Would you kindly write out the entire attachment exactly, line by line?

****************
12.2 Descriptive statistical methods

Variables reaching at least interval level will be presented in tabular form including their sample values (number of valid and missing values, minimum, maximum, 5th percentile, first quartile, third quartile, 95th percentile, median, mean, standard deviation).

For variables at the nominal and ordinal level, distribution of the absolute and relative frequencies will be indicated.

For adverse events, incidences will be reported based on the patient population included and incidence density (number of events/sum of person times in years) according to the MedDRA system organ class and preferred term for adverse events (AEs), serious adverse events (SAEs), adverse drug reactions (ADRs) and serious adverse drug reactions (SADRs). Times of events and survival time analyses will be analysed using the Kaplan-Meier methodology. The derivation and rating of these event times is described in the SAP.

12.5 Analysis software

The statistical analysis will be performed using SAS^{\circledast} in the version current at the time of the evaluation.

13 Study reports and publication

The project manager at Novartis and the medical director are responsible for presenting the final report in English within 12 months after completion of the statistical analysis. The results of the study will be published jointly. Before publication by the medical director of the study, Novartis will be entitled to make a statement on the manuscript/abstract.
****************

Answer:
12.2 Descriptive statistical methods

Variables reaching at least interval level will be presented in tabular form including their sample values (number of valid and missing values, minimum, maximum, 5th percentile, first quartile, third quartile, 95th percentile, median, mean, standard deviation).

For variables at the nominal and ordinal level, distribution of the absolute and relative frequencies will be indicated.

For adverse events, incidences will be reported based on the patient population included and incidence density (number of events/sum of person times in years) according to the MedDRA system organ class and preferred term for adverse events (AEs), serious adverse events (SAEs), adverse drug reactions (ADRs) and serious adverse drug reactions (SADRs). Times of events and survival time analyses will be analysed using the Kaplan-Meier methodology. The derivation and rating of these event times is described in the SAP.

12.5 Analysis software

The statistical analysis will be performed using SAS^{\circledast} in the version current at the time of the evaluation.

13 Study reports and publication

The project manager at Novartis and the medical director are responsible for presenting the final report in English within 12 months after completion of the statistical analysis. The results of the study will be published jointly. Before publication by the medical director of the study, Novartis will be entitled to make a statement on the manuscript/abstract.